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By Jim Bell







Essentially our situation on planet earth is that of 5.6 billion astronauts living on a spaceship. Like any well designed spaceship, ours has a life support system (solar powered) that directly and indirectly supplies us with all the necessities of life, including the conditions that make life as we know it possible. The more we understand about how our life support system works, the better we can meet human needs in ways that make us more eco-nomically secure.






Scene: Children in classroom giving answers to questions about recycling. Questioning shifts from recycling to a broader perspective.

Teacher: How many of you ever have thought about being an astronaut?

(Children raise hands.)

Teacher: Have you ever thought that you are already an astronaut?

(Children look puzzled.)

Teacher: Let's imagine that we are going on a long space journey. What do we need to take with us to make our journey possible?

Child: Food!

Teacher: Yes, we certainly need food.

Child: Water!

Teacher: Good.

Child: Air!

Teacher: Excellent, but there's another problem. We are going so far that we can't carry enough food, water, and air on our spaceship to get us to where we are going. What should we do?

Child: We need plants!

Teacher: That's good. How do the plants help us?

Child: Plants recycle the air.

Teacher: That's right, plants use the carbon in the carbon dioxide we breathe out to grow and release the oxygen we need to breathe. What else?

Child: Plants give us food.

Teacher: Let's see if I've got this right. Plants provide us with oxygen and food. O.K., If we drink water and eat the food the plants provide us, eventually we have to go to the bathroom. What do we do with the waste that we flush down the toilet?

Child: UGH, we'll flush it out into space. (laughter)

Teacher: But wait a minute, where did this waste come from?

Child: It came from us.

Teacher: Where did it come from before that?

Child: It came from the plants we ate.

Teacher: Where did the plants get it from?

Child: They got it from the soil and water the plants grew in and the carbon dioxide we breathe out.

Teacher: Well, if we flush our toilet wastes out into space what will eventually happen?

Child: We'll run out of the soil, water, carbon dioxide and oxygen resources that we and the plants need to live and grow.

Teacher: So what do we have to do?

Child: We have to recycle!!!!

In the 1960's and 70's, the architect and technologist Buckminster Fuller and others popularized the phrase "SPACESHIP EARTH". They recognized that just like any well designed spaceship, the earth has a life support system that supplies us, its astronauts, with everything we need, and will continue to do so indefinitely, as long as we don't damage it too seriously.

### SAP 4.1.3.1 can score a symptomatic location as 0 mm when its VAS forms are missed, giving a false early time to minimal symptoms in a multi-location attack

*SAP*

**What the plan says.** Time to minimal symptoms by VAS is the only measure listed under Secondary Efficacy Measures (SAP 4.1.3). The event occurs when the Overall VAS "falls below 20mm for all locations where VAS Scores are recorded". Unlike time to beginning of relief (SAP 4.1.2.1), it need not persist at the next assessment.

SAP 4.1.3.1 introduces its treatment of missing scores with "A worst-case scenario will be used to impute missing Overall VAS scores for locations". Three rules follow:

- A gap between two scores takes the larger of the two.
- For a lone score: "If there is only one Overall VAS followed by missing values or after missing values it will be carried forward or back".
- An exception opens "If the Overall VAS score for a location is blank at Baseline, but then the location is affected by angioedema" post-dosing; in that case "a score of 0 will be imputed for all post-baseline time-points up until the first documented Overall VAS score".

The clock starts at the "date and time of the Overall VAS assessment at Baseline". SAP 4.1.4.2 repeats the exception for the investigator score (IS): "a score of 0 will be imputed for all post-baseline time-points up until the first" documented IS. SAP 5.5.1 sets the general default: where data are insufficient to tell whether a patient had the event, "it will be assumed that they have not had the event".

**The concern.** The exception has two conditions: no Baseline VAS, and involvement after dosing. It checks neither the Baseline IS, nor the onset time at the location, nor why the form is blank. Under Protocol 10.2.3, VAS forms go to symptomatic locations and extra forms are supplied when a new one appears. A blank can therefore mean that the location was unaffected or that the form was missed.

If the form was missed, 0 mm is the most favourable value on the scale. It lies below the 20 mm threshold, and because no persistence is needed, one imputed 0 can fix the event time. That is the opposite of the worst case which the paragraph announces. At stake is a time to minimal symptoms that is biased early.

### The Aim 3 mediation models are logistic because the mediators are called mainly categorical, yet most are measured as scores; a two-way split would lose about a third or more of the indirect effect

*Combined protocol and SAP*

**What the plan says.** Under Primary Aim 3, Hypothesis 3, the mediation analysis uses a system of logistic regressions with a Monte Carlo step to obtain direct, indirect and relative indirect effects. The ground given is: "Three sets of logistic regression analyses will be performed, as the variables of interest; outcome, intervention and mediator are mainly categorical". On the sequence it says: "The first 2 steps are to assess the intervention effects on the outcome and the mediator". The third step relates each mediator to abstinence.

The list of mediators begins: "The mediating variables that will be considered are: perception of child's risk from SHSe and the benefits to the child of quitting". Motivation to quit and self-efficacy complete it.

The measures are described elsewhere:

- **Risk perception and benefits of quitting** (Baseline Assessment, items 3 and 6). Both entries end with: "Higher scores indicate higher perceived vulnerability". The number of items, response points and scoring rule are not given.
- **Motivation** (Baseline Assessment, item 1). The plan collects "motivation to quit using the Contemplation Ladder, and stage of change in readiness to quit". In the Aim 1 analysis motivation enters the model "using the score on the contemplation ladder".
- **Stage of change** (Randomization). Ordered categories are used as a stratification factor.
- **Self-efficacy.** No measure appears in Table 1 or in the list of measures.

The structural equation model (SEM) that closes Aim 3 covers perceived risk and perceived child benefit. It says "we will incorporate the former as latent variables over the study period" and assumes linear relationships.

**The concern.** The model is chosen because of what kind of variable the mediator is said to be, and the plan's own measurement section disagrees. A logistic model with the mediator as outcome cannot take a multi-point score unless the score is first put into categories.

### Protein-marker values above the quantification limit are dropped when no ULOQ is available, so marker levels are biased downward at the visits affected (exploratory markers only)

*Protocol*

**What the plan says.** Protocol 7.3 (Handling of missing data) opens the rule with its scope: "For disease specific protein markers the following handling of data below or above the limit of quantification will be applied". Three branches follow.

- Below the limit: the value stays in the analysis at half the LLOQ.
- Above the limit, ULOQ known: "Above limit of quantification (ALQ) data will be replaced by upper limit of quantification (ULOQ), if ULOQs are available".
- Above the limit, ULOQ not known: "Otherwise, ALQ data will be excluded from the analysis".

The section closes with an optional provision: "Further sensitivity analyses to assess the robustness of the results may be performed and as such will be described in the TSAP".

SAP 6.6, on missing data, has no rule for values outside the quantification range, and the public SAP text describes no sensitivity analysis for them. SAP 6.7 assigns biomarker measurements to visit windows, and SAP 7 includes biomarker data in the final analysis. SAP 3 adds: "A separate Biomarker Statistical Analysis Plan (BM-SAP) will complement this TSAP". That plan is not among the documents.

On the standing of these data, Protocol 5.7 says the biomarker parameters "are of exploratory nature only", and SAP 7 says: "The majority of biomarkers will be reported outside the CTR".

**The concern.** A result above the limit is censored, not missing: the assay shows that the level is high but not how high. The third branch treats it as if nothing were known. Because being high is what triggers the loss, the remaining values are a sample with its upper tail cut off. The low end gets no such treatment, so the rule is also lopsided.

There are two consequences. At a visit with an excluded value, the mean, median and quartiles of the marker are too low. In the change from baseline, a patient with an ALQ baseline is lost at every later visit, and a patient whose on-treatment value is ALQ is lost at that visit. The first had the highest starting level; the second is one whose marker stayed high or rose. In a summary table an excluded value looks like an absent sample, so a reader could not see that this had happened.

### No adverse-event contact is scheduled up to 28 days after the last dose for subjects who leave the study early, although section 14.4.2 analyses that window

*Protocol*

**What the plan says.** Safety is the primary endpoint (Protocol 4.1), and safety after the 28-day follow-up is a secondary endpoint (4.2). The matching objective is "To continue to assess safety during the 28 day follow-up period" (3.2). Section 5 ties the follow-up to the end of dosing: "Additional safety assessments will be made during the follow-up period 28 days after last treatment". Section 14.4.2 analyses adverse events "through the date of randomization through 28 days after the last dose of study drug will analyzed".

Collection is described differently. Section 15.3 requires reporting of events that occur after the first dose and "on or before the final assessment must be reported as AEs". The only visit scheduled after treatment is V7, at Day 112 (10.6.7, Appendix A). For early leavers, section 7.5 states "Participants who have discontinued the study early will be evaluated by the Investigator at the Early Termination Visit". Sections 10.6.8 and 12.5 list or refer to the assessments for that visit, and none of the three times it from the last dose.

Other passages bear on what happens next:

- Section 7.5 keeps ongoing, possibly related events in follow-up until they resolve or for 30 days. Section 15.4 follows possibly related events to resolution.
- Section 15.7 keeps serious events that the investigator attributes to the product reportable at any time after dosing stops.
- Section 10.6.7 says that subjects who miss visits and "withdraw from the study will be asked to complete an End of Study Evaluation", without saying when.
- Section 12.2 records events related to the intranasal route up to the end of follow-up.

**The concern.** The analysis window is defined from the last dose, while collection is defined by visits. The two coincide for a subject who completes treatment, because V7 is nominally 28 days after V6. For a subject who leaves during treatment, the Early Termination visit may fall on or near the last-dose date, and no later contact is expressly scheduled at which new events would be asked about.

Our planet's life support system is actually a sophisticated recycling system. In this system the sun provides the energy to recycle the air, water, and nutrients essential to life as we know it.

In a seemingly endless cycle, solar energy lifts water from our planet's surface into the atmosphere where it condenses as rain, snow, fog, and dew and returns to the earth to replenish the soil, waterways, and groundwater basins.

The sun also provides the energy needed to recycle the air we breathe and the nutrients necessary for life. Through solar-powered photosynthesis plants grow by absorbing nutrients and water from the soil and carbon from the air. In the process, plants release oxygen and provide food and materials.

Because humans and other animals eat plants directly or eat animals that eat plants, we are also part of this solar-powered recycling system.

Through this recycling process every atom in our bodies has been recycled thousands or even millions of times through other life forms that lived in the past. When we eliminate waste from our bodies or when we die, decomposing organisms break down our bodies and wastes into materials that can be used by plants, thus beginning the cycle of life once again.

Indeed, even as we live, 98% of the atoms in our body are replaced or, more correctly, recycled each year. (1) Minute by minute we extract new atoms from the food we eat, the water we drink, and the air we breathe, to replace the atoms we lose through our bowels, from our hair and skin, and when we perspire and exhale.

Unfortunately, all is not well with our solar-powered life support system. And though people are becoming increasingly aware of the problem, there is a lot of confusion concerning what to do about it.

Part of this confusion stems from our failure to make some basic connections between how the life support system or the ecology of our planet functions and how this relates to our individual and societal well-being and security. The material that follows in PART TWO is an attempt to clear up some of this confusion.






Jim Bell 4862 Voltaire St. San Diego, CA 92107